Nearly twenty years ago I returned home from the 1996 Paralympic Games in Atlanta adamant that was the end of my career as an elite athlete. Since the age of 13 I had been representing Great Britain in major international competitions in swimming and, at the age of 19, I was ready to put it all behind me. I was fortunate; I had achieved a lot in my six-year international swimming career, including a Paralympic gold medal, and I was looking forward to going to University and the future. Never in my wildest dreams did I ever imagine my future would include returning to the Paralympic Games as an athlete, and yet this is what I will do, when I travel as a member of ParalympicsGB to compete in the inaugural Paralympic triathlon on Copacabana Beach in Rio de Janeiro on 11th September.
Even when it was announced in December 2010 that paratriathlon would be included in the Paralympic Games from 2016, I’m not sure I really believed I would be there. In fact, I honestly didn’t think I would be there four weeks ago! When I told my parents that I had been selected they were thrilled and said they were more excited now than they were when I was selected in 1992 and 1996. The reason for that is pretty simple. It has been a battle to qualify for these Games. For the past four years I have had to fight and perform at my best just to get a start at major competitions because of limited country quotas imposed by the ITU and being in an incredibly competitive female category in Great Britain. Not being allowed to race at the World Championships in Chicago last September was a major kick in the teeth, even though I tried to put it in perspective and focus on this year. The problem was that points earned at World Championships are worth 75% more than in standard World Paratriathlon Event (WPE). 11th place at the World Championships scores more points than a win in a WPE! Consequently I was struggling to get my ranking high enough to prove I was a contender and worthy of a start in Rio, so that the ITU would consider exceeding the country quota of two per category and award me a bipartite invitation.
My win in Detroit last August gave me a good start and I followed that with a race in Penrith, Australia in April this year. Despite a solid and consistent block of winter training, I struggled during the race in the latter stages of the bike and run and was left disappointed with my performance despite winning the silver medal. Upon returning back to the UK we worked out that racing on a different bike this year was causing problems in my hips, leading to excessive tightness, which made running off the bike challenging. This gave me hope and a determination to work on these areas before the European Championships, which was effectively the selection race for the final Great Britain quota slot between Faye McClelland and myself. On the day, Faye raced to second place to my fourth and deservedly took the final Great Britain quota slot after Lauren Steadman was pre-selected in March.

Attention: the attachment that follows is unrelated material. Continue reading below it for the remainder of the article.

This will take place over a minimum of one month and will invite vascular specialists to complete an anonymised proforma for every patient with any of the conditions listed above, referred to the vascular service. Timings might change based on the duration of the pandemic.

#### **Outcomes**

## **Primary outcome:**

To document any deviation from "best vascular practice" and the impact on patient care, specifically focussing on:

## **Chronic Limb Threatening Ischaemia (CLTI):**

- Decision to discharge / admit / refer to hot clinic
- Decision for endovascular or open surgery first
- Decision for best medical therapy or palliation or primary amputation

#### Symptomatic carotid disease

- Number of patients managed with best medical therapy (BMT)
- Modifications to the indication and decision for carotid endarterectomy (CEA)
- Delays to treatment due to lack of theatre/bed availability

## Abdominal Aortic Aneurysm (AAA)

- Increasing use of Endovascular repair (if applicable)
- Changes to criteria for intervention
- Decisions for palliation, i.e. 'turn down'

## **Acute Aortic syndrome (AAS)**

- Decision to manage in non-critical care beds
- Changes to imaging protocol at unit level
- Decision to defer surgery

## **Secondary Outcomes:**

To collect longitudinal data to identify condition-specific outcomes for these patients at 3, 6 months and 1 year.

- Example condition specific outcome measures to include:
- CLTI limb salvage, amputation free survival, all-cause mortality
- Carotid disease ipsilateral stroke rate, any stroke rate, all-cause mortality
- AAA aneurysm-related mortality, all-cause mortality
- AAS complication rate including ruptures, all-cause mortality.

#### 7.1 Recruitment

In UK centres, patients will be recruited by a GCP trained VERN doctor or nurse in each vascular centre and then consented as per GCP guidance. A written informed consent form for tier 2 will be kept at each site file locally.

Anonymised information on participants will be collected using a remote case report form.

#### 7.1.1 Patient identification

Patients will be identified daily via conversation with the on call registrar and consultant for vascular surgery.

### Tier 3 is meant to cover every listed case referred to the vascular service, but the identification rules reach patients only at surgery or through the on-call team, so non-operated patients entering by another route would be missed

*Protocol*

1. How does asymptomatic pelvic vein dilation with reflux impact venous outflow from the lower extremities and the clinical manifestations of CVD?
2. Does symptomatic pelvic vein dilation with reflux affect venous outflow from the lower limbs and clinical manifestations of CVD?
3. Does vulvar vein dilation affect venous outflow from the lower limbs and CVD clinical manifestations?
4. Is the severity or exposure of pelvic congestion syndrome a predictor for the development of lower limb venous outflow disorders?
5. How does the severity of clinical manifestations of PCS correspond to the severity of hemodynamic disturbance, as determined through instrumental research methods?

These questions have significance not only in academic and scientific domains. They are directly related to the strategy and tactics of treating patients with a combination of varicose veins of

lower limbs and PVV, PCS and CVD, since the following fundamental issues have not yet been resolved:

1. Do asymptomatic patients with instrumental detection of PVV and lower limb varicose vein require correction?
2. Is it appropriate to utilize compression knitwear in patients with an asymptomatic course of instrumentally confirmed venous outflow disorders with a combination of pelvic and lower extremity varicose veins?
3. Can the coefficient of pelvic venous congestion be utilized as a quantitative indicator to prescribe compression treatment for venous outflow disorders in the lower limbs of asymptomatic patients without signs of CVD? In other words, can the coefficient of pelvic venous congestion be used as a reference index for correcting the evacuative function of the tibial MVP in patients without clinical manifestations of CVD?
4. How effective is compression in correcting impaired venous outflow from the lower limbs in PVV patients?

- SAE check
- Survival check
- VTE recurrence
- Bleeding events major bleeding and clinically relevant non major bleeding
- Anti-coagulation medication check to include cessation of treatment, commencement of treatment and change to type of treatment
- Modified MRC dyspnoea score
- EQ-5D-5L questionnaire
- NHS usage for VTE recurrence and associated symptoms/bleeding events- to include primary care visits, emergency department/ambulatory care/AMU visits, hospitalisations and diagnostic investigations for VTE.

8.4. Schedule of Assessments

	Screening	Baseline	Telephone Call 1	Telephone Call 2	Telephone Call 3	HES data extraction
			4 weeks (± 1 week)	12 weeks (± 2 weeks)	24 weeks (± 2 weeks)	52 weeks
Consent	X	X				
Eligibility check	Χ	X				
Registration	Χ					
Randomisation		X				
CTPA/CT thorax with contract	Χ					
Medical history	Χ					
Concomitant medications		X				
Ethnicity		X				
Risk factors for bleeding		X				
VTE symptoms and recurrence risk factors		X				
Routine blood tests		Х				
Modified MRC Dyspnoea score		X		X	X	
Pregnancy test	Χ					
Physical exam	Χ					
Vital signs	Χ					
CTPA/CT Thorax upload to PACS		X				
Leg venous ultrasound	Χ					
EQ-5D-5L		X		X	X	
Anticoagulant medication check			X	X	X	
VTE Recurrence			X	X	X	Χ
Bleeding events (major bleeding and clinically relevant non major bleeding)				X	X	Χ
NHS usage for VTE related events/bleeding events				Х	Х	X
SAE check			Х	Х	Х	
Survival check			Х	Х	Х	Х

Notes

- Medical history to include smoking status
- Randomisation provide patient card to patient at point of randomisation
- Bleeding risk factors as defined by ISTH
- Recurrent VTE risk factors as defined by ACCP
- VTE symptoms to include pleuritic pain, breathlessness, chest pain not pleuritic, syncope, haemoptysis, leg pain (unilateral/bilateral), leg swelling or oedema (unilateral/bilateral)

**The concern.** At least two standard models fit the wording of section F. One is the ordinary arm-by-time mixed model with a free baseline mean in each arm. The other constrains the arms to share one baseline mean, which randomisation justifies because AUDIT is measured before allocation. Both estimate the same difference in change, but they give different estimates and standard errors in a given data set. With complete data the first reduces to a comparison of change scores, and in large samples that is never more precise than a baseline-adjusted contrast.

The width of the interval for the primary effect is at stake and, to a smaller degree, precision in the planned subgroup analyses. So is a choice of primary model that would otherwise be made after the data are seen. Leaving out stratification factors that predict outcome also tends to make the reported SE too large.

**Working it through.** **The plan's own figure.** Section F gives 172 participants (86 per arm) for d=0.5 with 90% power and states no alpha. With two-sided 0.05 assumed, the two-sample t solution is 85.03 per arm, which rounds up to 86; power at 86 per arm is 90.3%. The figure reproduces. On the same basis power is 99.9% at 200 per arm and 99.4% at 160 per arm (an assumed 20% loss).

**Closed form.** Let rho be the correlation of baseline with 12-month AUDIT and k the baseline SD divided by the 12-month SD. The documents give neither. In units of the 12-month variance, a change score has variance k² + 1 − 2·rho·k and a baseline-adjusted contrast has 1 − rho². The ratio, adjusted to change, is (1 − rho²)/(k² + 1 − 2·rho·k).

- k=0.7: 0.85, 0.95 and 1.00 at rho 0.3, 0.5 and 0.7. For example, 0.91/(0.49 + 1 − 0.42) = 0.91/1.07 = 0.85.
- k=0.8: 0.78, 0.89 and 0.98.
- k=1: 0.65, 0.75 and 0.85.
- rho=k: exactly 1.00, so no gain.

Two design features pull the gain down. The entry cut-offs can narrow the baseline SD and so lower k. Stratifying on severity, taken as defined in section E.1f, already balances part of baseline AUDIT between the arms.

This was probably the lowest point in the past four years. I initially thought I was 11th in the Paralympic rankings and, with only one race remaining in the Paralympic qualification period, I had no way of improving it. I needed to be in the top 10 to meet the British selection criteria to be put forward for a bipartite invitation. I had planned a mid-season break after Europeans and so I spent a week relaxing up North with my brother and visiting friends. When I returned to Loughborough I didn’t really know why I was there or what I wanted to do but I’m privileged to be on a UKSport funded programme, and so I returned to training. Two days later my teammate, Andy, told me I was in fact ranked 10th in the Paralympic rankings; there was still hope. It felt like a vague hope at times; there were so many uncertainties around whether the ITU would give me an invitation as a third athlete from Great Britain and whether being ranked 10th would be considered “a high ranking”. I found some motivation by competing in a couple of 1500m open water swim races, in which I finished third and fourth female, and my first standard distance race in four years in St Neots, which I actually won! This boosted my confidence in my fitness and race form and helped me to formulate a Plan B should I not make the team to Rio.
In many respects I actually started to really enjoy training again. The pressure had gone. Any decisions were completely out of my hands and I was back doing the sport I love purely because I wanted to; for myself. This doesn’t mean there weren’t some difficult times – having to go to kitting out and then attending the photo shoot for the team launch when I didn’t know if I would be selected were particularly difficult. Then spending the whole of 8th July on tenterhooks awaiting the phone call, which would determine how I would be spending my summer. Whilst I was told I had been awarded an invitation to race in Rio, this would still need to be confirmed by the British Paralympic Association before I was formally selected and then the team would be officially announced on 15th July. Until that point I was not allowed to say anything publicly about my selection. I was somewhat surprised when the ITU made a press release listing all the invitations awarded, followed by a lot of messages from so many people congratulating me. I was overwhelmed and fully appreciated every single message but I was unable to respond properly last week. I am so sorry if I came across as rude or ungrateful – that is so far from the truth; I simply had to follow instructions until the formal team announcement!
A very big, heartfelt, thank you to everyone who did message me last week and has supported me during the past four years as I worked towards this goal. I now have just over eight weeks to prepare for the biggest triathlon I will have competed in and the first to be held in the Paralympic Games; bring it on 😀